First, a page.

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The Internet saved ‘Community,’ but will ‘Community’ save the Internet?

In the same week that Aereo killed Internet TV, Community's renewal suggests it might not be dead after all.


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Posted on Jul 2, 2014   Updated on May 31, 2021, 12:56 am CDT


According to Game of Thrones, “All men must die.” But what about plucky NBC sitcoms?

Defying its odds of survival yet again, the news broke this week that Yahoo! would be picking up Community for a sixth season, and that the original cast (minus the already departed Donald Glover and Chevy Chase) and creator Dan Harmon, would be onboard. Suffice it to say, the Internet rejoiced.

That Community’s sixth season will be brought to you not by Netflix, Amazon, or even by Hulu, but by good ol’ web portal Yahoo is probably the most shocking thing of all about this development.

Since Hulu owns the digital rights to Community (at least for now), they were the obvious choice to resurrect the Sony-produced program. But after negotiations with the well-known streaming service fell apart last week—and with contracts on the verge of expiring—things started to look pretty grim for the future of Greendale’s prodigal students. The situation wasn’t helped by rampant speculation that lead actor Joel McHale would be taking over for Craig Ferguson on CBS’s Late Late Show (a rumor which has since been all but put to bed), and a blog post from Harmon which didn’t exactly sound enthusiastic at the prospect of continuing the show. 

While Yahoo! may not be the first place that anybody would’ve predicted for the future of Community, the decision is a smart move all around. Yahoo! isn’t just making a name for themselves with any show; they’re making a name for themselves with the show that defines Internet fandom. The cult of Community may be fairly small, but they’re also very dedicated. By relying on the show’s established brand, Yahoo! is paving the way for their future, and for the future of other content providers.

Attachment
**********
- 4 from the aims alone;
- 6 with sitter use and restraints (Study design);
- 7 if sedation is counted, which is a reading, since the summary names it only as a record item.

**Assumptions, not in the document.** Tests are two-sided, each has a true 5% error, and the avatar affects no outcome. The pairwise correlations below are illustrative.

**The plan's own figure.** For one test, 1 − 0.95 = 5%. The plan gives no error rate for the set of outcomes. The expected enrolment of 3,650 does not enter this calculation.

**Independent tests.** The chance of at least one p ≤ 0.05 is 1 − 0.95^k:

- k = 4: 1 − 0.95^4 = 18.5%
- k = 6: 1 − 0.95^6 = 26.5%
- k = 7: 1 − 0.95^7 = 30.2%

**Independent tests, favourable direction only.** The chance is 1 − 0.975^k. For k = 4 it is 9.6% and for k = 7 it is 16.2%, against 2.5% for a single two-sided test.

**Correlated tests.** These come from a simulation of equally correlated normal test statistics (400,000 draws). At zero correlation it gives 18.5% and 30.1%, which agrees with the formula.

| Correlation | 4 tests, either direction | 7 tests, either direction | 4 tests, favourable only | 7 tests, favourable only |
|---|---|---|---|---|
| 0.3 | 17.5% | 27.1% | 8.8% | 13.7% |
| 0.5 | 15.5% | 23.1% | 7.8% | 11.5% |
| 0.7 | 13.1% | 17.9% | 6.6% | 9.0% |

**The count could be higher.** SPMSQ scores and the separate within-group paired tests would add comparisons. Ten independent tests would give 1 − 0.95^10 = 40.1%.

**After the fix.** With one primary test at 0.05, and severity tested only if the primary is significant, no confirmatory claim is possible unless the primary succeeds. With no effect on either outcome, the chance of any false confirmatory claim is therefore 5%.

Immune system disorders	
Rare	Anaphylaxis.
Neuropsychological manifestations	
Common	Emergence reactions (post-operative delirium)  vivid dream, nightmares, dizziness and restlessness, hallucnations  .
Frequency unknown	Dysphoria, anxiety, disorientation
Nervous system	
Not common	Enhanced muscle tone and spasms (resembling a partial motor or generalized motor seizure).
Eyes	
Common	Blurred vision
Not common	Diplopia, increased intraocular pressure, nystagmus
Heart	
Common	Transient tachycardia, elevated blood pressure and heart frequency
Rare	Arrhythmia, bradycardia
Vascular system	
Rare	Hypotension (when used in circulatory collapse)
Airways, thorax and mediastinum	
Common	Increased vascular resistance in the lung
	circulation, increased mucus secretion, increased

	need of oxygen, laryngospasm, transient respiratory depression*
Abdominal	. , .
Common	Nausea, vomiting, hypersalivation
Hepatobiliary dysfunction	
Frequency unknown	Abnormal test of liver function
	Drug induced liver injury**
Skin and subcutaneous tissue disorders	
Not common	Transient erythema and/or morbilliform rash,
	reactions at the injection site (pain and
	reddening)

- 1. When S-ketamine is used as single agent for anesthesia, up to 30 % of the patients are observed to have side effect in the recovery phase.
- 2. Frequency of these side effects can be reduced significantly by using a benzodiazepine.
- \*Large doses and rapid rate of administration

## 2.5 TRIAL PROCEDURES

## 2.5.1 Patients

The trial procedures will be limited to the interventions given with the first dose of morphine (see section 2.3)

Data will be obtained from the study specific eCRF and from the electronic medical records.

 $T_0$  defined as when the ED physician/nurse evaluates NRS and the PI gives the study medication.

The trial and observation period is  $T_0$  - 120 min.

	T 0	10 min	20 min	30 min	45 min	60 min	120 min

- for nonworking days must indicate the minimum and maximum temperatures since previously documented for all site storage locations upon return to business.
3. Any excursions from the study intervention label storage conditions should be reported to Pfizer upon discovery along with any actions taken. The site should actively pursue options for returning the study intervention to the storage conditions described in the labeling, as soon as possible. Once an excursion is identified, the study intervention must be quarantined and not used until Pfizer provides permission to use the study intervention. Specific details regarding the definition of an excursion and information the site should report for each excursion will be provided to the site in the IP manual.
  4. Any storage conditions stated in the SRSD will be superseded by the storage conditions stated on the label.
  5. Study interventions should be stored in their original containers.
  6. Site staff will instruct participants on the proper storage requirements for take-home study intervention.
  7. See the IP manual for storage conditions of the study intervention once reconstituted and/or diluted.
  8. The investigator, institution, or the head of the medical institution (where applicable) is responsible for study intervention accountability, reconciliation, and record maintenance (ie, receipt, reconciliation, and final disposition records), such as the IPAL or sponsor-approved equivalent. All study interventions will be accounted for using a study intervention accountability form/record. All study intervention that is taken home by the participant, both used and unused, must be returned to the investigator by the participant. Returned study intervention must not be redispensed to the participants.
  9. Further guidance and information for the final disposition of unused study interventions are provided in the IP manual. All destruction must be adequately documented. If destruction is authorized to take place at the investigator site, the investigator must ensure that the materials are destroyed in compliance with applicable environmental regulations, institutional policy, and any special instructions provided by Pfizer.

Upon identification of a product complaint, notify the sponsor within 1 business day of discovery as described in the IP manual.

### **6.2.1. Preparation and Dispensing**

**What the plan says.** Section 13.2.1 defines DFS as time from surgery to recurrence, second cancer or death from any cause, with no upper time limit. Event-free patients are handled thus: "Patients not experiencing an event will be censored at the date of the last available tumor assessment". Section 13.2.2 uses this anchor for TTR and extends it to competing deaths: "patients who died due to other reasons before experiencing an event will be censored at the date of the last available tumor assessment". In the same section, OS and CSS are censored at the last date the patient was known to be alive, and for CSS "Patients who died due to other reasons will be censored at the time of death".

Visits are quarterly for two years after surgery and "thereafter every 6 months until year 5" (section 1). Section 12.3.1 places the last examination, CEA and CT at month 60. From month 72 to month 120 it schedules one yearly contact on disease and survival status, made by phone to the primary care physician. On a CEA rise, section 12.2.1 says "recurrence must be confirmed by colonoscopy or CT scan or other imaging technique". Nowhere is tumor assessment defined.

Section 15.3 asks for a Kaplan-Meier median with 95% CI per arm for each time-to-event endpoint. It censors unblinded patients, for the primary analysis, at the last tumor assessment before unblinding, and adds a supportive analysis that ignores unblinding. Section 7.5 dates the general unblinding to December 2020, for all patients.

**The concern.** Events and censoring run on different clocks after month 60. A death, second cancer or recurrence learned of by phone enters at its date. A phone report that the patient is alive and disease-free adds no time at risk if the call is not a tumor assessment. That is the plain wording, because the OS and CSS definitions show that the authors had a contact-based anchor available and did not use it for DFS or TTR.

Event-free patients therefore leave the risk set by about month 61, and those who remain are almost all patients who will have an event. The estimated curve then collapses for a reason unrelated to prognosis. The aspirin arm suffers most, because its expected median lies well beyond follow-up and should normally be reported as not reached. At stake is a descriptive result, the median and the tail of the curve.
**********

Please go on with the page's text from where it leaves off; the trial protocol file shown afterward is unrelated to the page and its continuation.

Most importantly of all, they are proving that in today’s marketplace, the Internet is more essential to the survival of television than ever.

Everyone wants in on the Internet programming war. With the pedigree of Netflix at an all time high, its streaming peers are either waiting to strike or figuring out their next move. For Yahoo!, this meant greenlighting two scripted series, one from Bridesmaids’ Paul Feig and the other from The Office’s Bryan Gordon, in addition to two news shows from Katie Couric. Like Netflix, their scripted content will be released all at once, in hopes of capitalizing on the “binge-watching” method.

This is a good business decision, as Amazon’s approach to streaming original shows is a little more complicated and has not seemed to work in their favor. It’s also interesting that Yahoo! has diverged from their streaming competitors by choosing to focus—for the time being—solely on comedies, with Community fitting nicely into that mold.

Deadline’s Nellie Andreeva reported what awaits Community‘s Internet future.

The deal for Community extends Sony TV’s strong track record in bringing back cancelled series. The studio previously brokered a deal to move acclaimed drama Damages to DirecTV after it was cancelled by FX… What wasn’t immediately clear was how Yahoo! plans to make money from continuing the cult show online. Reviving Arrested Development for another season and bankrolling award-winning originals such as House Of Cards and Orange Is the New Black helped cement Netflix as a go-to place for all kinds of shows.

Amazon is trying to follow a similar if not quite so high-profile path as it has been building up its Amazon Prime offerings. In both cases, the companies use the owned content to drive subscriptions, where they make their real money… But unlike Netflix and Amazon, Yahoo! has been betting on advertising to generate most of the revenues for its programming… ‘Yahoo! is all about connecting the best creators to the audiences who love their work,’ said Kathy Savitt, CMO of Yahoo! ‘Community has an incredibly passionate and loyal fan base who have fought hard to keep this amazing show alive.’

Analyzing Andreeva’s findings, two things become abundantly clear. One, that Sony’s deal to save Community is unlike their deal to save Damages, which didn’t have the same kind of cult following, and thereby indicates that despite having met their syndication requirement with Community, Sony understands that dedicated fandom pays off in the long run.

And two, that Yahoo! aims to succeed where Hulu has failed. Unlike Netflix and Amazon, Hulu relies heavily on advertising. They have done well with streaming current and classic television shows but have had trouble attracting users to their original content. By resurrecting a beloved show like Community, they had a chance to put themselves on the map in a big way and begin attracting users based on their own scripted programming. But they passed over budgetary concerns, and Yahoo! is now in that position.